What is in this article?:
- Arizona Veg IPM: insects, fungicides, pesticide use
- Plant pathogen resistance to fungicides
- Pesticide use in Arizona, U.S. and worldwide
- The La Niña weather prediction this winter could suggest that aphid and seed corn maggot pressure will be lighter and thrips numbers much heavier this winter and spring in desert vegetables.
- Plant health products are used primarily against diseases caused by fungi.
- Pesticide use in Arizona includes insecticides at 58 percent, herbicides 17 percent, fungicides 12 percent, and other types at 13 percent.
Plant pathogen resistance to fungicides
By Mike Matheron, UA Extension Plant Pathologist
Plant pathogens are similar to other living organisms which contain a degree of genetic variability within the genes that govern physical structure and internal biochemical activities. Any selection pressure imposed on a population of an organism can result in visible and invisible changes within that population.
Selective breeding is a tool used to express the genetic diversity within a population of an organism, as demonstrated by the proliferation of dog breeds or varieties of agricultural crops when compared to the original ancestral forms.
Other selection pressures can result in unwanted changes within a population, including the development of resistance to antibiotics used to treat animal diseases and to plant health chemistries used to treat plant diseases.
In the Yuma County area, plant health products are used primarily against diseases caused by fungi. Specific recommendations have been established by an organization called the Fungicide Resistance Action Committee or FRAC to manage the development of fungicide resistance within a target plant pathogen population.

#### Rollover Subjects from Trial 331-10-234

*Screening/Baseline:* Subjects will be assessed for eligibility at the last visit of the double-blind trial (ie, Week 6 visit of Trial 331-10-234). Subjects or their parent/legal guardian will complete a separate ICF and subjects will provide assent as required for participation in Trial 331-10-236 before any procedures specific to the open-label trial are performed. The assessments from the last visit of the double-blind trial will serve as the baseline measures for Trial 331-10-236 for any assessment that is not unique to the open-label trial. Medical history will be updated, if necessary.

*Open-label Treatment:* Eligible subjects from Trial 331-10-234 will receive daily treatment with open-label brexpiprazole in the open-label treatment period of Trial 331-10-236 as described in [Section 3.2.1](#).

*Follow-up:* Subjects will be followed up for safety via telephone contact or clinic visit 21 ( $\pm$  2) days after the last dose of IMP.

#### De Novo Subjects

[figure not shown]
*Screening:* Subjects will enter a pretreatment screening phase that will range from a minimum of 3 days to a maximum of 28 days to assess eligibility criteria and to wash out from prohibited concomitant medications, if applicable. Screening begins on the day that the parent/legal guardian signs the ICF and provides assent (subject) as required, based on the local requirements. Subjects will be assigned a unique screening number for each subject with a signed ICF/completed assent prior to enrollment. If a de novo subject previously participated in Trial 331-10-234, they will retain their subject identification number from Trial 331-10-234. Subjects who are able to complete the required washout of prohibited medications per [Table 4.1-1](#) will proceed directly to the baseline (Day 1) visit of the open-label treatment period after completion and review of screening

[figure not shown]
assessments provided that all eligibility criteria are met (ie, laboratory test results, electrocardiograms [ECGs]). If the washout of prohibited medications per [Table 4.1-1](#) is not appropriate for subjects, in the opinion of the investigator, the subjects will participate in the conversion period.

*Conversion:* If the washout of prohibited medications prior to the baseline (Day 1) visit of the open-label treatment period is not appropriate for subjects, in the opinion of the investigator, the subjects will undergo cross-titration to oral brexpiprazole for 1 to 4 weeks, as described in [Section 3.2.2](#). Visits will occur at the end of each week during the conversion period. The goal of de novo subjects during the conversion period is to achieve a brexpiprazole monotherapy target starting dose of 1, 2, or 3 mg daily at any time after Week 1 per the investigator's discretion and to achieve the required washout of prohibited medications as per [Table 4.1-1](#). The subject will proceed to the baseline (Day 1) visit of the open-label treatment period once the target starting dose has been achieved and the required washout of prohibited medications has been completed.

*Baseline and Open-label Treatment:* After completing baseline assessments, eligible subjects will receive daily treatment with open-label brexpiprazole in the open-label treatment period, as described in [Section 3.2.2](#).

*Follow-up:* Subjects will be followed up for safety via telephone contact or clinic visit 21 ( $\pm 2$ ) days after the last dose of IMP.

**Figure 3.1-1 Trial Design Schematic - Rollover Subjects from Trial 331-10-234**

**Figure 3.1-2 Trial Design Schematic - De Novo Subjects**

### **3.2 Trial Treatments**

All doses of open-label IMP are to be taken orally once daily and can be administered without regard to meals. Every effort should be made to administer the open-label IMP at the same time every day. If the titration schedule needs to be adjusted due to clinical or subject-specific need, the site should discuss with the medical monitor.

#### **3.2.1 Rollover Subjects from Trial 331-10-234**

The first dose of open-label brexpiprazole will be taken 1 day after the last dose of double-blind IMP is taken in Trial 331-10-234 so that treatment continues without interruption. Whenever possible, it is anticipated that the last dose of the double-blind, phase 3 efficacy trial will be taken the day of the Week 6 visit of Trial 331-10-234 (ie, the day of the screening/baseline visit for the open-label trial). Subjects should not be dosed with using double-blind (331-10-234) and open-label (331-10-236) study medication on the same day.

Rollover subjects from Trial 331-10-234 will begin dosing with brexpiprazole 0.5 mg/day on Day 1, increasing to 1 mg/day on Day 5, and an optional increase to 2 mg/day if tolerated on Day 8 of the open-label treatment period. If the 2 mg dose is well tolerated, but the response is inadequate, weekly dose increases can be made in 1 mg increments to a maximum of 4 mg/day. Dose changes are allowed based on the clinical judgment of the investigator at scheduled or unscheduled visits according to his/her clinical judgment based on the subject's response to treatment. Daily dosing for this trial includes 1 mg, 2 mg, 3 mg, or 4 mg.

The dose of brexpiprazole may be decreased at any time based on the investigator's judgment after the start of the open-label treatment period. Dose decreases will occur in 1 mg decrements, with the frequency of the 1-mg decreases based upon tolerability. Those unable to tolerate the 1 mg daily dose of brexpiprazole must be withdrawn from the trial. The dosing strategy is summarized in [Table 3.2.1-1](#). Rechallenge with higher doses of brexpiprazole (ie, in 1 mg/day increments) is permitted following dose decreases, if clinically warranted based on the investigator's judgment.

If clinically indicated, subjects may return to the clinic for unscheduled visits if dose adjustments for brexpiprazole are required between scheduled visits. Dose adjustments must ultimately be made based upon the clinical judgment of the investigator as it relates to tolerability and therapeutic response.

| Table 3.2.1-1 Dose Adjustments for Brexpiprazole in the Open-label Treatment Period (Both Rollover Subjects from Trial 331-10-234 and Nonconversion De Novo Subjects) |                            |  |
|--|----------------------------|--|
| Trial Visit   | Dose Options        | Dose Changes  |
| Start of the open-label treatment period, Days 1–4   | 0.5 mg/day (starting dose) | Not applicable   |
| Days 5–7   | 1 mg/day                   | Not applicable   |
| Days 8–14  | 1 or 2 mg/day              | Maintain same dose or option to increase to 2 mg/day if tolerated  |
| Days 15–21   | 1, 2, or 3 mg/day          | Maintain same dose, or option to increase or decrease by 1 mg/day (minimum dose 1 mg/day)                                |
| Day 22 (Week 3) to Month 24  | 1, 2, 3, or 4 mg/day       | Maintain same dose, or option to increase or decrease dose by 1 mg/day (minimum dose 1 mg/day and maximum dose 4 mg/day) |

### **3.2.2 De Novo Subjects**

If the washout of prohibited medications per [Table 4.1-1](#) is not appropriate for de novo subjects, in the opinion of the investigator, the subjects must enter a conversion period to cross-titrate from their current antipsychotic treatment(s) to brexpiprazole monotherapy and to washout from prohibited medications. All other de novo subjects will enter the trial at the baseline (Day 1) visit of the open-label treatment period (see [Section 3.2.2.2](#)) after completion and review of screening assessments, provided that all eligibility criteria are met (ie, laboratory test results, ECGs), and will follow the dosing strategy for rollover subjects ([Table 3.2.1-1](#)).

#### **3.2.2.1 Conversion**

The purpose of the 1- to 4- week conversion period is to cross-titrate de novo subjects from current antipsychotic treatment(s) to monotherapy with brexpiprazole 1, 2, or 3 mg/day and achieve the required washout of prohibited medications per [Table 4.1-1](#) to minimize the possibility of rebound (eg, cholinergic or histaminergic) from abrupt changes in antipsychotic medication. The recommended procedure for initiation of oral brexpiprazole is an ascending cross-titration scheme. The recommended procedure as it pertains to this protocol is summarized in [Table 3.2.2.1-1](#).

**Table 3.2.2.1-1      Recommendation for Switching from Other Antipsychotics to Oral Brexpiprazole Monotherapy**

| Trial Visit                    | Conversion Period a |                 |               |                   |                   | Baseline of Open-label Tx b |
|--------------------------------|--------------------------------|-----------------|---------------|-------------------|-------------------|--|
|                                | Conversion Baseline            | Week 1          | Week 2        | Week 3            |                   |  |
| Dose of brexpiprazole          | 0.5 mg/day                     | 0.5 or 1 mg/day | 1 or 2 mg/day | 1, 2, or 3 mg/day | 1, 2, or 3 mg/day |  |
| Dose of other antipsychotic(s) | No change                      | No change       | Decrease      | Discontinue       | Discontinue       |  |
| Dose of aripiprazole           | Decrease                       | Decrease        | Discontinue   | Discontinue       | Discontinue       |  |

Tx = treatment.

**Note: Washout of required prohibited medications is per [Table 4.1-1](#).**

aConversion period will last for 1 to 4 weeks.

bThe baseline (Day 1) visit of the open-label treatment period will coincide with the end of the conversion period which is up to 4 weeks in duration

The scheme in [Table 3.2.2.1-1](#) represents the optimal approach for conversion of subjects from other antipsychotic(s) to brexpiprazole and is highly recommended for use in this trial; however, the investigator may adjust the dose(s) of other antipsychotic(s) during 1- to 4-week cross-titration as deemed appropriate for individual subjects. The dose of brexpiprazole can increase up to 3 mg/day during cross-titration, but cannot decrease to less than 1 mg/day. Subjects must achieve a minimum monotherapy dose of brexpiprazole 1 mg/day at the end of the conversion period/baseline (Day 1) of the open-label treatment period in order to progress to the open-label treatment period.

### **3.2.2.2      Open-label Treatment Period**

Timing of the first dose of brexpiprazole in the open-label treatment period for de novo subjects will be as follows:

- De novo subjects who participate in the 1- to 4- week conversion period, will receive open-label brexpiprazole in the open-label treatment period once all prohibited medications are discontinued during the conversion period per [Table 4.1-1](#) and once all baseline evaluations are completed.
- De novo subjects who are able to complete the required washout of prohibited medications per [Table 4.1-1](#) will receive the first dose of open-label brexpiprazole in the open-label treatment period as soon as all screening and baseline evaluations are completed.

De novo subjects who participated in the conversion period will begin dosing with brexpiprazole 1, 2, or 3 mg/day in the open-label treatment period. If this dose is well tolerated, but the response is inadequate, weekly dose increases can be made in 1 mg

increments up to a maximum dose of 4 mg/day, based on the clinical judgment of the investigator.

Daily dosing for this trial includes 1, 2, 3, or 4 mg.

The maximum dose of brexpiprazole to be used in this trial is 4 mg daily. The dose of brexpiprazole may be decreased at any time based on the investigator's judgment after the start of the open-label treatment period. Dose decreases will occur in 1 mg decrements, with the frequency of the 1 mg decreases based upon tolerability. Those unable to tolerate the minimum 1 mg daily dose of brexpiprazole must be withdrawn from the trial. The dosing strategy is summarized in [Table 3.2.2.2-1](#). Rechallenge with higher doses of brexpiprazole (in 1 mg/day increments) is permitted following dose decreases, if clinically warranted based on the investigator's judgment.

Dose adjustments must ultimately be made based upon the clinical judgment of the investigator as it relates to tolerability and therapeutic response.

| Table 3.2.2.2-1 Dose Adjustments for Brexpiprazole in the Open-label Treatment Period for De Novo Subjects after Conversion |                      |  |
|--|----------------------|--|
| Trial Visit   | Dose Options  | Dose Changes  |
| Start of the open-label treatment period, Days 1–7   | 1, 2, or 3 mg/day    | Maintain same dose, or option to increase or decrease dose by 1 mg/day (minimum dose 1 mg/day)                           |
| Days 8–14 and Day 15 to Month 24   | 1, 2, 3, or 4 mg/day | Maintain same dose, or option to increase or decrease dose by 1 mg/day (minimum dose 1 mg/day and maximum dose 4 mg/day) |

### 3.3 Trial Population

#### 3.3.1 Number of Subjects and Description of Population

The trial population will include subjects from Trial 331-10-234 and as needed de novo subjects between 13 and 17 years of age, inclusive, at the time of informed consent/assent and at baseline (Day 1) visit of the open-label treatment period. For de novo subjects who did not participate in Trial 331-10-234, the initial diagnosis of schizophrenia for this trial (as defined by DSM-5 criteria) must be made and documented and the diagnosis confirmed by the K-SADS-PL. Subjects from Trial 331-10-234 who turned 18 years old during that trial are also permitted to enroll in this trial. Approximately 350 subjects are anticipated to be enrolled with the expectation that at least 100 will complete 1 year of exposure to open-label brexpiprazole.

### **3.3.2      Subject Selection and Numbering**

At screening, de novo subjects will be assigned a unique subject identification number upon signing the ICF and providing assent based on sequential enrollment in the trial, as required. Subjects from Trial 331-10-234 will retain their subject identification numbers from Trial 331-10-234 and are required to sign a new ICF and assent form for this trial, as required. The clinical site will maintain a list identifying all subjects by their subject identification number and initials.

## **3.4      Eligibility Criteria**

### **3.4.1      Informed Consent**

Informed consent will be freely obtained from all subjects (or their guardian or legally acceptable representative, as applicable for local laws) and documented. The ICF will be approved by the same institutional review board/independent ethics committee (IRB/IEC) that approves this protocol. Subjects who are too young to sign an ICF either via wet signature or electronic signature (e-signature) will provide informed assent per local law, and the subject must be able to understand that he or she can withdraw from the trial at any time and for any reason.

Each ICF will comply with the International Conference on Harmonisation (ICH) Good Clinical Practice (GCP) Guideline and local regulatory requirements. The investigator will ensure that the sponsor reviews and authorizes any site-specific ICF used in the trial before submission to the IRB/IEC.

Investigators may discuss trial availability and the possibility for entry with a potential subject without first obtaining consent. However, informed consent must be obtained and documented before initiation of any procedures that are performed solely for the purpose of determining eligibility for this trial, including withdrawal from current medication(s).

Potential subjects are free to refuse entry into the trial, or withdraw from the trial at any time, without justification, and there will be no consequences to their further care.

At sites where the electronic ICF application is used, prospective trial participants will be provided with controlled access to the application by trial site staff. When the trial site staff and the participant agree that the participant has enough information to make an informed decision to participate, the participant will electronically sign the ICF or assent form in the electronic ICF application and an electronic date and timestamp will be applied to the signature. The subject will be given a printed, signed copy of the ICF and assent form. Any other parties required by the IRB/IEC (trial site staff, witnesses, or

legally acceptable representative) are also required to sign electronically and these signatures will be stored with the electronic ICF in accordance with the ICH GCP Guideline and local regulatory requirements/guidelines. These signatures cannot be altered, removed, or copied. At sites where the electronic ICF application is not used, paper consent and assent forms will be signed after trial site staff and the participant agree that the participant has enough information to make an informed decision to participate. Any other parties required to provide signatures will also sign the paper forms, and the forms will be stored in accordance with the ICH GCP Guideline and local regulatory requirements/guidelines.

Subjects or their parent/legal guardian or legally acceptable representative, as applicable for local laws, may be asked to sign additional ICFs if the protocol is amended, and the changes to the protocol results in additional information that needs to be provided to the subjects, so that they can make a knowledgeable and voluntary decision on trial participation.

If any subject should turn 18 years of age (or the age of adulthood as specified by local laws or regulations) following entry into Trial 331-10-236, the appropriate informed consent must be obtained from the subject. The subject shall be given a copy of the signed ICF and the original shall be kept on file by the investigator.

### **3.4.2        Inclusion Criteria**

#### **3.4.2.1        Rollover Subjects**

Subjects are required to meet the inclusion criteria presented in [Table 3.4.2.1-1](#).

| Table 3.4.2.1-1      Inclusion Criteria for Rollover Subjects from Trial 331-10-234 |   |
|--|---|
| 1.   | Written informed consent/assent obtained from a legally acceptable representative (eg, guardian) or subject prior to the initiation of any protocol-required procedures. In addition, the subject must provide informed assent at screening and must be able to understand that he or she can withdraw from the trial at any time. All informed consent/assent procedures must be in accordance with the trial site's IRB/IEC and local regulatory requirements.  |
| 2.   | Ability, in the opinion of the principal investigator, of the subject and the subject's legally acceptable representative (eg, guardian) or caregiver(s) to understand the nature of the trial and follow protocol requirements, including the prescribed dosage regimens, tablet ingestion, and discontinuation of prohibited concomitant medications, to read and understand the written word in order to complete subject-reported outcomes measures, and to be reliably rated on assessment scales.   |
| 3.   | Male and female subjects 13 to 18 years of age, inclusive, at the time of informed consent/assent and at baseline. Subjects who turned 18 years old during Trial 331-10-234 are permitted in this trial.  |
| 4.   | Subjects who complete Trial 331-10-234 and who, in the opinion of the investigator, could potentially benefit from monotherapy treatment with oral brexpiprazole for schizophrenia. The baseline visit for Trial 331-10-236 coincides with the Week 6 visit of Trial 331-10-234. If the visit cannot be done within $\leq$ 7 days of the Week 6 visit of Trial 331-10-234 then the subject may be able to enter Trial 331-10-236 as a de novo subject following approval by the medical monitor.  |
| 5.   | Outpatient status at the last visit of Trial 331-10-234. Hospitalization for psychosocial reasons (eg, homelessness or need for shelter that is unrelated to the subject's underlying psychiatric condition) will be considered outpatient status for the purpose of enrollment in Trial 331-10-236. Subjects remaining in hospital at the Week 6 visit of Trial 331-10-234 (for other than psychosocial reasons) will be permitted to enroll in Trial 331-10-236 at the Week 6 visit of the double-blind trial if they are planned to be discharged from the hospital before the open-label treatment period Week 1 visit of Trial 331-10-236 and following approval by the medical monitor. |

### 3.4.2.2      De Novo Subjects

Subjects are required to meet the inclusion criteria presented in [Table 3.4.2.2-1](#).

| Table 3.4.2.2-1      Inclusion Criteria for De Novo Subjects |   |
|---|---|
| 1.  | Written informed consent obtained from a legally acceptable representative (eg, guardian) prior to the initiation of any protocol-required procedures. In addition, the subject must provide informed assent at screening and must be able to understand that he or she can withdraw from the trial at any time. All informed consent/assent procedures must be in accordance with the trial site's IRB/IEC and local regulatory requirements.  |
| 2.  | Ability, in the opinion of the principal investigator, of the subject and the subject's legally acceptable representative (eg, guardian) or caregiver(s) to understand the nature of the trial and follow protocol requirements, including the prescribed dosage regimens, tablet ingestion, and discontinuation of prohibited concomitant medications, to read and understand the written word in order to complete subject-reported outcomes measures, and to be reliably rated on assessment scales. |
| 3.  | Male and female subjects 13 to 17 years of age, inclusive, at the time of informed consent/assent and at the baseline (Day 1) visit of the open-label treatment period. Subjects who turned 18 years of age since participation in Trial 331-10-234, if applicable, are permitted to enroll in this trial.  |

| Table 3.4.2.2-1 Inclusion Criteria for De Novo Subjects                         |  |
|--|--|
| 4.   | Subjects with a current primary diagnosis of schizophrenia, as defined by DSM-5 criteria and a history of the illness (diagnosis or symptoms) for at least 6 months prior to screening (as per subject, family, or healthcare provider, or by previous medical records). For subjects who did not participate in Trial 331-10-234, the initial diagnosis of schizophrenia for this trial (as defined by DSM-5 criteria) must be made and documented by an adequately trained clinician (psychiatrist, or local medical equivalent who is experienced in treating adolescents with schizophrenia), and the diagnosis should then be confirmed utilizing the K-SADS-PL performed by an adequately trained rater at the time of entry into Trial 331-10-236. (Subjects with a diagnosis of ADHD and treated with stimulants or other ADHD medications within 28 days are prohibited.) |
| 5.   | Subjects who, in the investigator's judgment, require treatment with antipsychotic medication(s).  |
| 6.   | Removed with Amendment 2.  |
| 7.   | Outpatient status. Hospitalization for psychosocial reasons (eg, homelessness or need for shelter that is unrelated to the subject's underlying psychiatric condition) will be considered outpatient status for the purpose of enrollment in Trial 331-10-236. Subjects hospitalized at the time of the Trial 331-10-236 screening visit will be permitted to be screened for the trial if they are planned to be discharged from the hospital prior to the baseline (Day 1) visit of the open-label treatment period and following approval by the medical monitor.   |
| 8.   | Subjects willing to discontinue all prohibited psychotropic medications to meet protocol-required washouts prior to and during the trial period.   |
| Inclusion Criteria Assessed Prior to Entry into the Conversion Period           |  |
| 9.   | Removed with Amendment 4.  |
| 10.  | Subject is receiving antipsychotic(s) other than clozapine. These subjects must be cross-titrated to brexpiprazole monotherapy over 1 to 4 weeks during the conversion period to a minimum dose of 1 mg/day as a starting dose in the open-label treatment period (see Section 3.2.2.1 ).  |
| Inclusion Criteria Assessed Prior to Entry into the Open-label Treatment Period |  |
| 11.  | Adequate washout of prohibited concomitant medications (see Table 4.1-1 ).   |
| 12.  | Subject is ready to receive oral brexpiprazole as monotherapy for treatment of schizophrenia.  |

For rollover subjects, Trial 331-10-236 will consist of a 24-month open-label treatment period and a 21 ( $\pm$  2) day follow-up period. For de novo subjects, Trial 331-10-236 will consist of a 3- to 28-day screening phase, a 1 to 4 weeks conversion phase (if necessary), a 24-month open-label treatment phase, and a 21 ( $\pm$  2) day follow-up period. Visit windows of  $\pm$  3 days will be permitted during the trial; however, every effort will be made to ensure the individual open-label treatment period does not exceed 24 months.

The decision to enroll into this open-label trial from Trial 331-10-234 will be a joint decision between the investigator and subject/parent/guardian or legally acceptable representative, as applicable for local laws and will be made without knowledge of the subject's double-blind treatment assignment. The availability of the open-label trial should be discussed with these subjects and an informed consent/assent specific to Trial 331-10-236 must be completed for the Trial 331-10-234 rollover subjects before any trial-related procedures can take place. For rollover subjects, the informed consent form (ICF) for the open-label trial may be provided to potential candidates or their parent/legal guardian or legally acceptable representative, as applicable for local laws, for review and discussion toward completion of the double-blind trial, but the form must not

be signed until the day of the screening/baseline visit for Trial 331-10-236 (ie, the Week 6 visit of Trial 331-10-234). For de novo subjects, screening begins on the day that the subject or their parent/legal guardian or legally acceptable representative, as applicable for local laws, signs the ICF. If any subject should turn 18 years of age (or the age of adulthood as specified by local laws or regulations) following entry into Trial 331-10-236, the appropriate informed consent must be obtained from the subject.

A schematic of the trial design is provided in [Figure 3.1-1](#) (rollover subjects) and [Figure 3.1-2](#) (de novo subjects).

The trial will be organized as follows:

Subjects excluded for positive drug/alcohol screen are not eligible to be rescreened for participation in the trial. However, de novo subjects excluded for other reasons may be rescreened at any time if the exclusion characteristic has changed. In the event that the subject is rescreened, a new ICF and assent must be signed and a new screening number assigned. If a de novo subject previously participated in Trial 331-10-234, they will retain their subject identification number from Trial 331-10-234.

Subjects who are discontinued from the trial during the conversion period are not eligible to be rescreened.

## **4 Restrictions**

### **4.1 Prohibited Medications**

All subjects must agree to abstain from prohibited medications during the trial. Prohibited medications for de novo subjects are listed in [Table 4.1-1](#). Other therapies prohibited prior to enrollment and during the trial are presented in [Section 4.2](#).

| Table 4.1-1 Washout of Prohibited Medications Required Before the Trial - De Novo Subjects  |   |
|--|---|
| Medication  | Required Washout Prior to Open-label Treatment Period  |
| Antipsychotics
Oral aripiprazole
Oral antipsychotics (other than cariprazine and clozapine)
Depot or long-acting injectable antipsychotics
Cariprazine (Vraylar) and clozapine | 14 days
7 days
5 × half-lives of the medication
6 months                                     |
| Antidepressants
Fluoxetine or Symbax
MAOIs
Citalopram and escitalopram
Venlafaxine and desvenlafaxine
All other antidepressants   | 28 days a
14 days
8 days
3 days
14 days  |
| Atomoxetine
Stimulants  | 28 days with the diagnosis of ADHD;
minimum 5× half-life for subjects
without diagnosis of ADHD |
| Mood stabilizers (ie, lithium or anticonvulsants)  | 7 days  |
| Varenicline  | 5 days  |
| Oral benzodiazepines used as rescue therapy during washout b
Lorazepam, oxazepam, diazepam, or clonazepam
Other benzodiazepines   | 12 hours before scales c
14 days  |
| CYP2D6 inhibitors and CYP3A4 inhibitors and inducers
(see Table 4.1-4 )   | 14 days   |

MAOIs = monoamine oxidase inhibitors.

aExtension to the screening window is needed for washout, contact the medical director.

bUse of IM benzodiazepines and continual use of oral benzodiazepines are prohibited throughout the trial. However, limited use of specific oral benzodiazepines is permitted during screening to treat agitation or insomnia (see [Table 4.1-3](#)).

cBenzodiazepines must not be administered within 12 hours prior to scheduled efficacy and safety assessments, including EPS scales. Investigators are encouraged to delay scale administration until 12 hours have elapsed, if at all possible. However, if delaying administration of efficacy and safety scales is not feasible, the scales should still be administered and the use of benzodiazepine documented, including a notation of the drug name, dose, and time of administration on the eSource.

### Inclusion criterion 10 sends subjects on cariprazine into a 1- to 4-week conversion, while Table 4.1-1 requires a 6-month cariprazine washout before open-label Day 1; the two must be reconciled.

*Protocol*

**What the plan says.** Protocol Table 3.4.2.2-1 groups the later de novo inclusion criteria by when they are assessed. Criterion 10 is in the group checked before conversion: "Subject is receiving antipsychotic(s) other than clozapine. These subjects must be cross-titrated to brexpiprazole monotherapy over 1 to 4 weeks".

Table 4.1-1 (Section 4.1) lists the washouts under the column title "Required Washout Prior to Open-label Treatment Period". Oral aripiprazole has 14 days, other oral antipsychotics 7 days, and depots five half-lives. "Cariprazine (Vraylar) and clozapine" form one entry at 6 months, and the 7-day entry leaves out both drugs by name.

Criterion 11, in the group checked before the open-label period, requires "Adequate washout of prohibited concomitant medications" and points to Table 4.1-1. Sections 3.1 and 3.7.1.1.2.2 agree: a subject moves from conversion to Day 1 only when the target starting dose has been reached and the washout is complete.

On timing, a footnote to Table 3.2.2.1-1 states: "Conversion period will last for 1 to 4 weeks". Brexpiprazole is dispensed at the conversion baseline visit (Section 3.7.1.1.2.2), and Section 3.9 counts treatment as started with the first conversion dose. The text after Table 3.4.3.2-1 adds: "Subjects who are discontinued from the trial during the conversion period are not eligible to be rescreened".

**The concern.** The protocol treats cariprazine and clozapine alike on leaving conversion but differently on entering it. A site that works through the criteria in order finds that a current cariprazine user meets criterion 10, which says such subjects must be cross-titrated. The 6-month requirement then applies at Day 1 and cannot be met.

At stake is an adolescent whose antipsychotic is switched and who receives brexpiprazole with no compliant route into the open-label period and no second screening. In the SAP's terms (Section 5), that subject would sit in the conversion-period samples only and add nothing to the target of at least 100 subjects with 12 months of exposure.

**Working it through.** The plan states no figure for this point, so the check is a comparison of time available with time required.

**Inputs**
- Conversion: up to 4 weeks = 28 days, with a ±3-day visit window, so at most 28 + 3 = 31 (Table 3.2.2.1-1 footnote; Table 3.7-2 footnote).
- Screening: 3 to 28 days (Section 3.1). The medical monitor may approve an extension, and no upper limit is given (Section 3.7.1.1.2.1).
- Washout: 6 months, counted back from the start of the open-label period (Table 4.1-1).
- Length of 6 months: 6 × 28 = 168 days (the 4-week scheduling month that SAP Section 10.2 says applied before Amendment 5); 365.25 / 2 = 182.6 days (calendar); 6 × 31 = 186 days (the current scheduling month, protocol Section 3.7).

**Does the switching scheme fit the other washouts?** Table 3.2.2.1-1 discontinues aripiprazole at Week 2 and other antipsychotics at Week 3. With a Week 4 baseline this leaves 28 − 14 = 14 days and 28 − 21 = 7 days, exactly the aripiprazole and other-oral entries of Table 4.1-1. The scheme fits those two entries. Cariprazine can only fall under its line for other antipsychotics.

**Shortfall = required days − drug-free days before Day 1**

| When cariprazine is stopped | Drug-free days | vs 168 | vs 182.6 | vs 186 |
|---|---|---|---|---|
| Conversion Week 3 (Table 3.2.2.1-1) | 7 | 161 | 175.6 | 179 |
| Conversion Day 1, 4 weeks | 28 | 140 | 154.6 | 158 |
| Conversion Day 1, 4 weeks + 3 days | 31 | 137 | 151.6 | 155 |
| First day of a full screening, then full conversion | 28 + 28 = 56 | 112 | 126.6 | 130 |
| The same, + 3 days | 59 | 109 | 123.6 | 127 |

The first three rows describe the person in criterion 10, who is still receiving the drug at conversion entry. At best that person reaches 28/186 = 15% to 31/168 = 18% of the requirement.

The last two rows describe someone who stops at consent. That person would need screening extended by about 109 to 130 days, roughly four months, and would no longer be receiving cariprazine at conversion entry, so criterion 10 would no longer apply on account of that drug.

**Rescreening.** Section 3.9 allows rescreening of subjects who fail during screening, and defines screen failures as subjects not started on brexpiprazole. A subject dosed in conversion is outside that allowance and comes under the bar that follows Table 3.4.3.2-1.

These resistance management strategies include the following points:
1 - Do not use a single mode of action in isolation. Instead, apply the material as a mixture or in alternation with one or more fungicides with different modes of action within a treatment program.
2 - Restrict the number of applications of a particular mode-of-action within a season and only make applications when necessary.
3 - Do not apply less than the manufacturer's recommended dose.
4 - Target fungicide applications for disease prevention and not eradication.
5 - Use an integrated approach to disease management. By utilizing as many resistance management strategies as possible plus using disease-resistant cultivars, biological control agents, crop rotation, and other beneficial cultural practices, the end result can be reduced disease incidence and the total fungicides needed, which in turn can decrease the selection of fungicide-resistant components of the pathogen population.
More information on this topic, the publication entitled "Fungicide resistance in crop pathogens: how can it be managed" is available online at http://citeseerx.ist.psu.edu/viewdoc/download?doi=10.1.1.115.7411&rep=rep1&type=pdf.
Contact Matheron: (928) 726-6856 or firstname.lastname@example.org.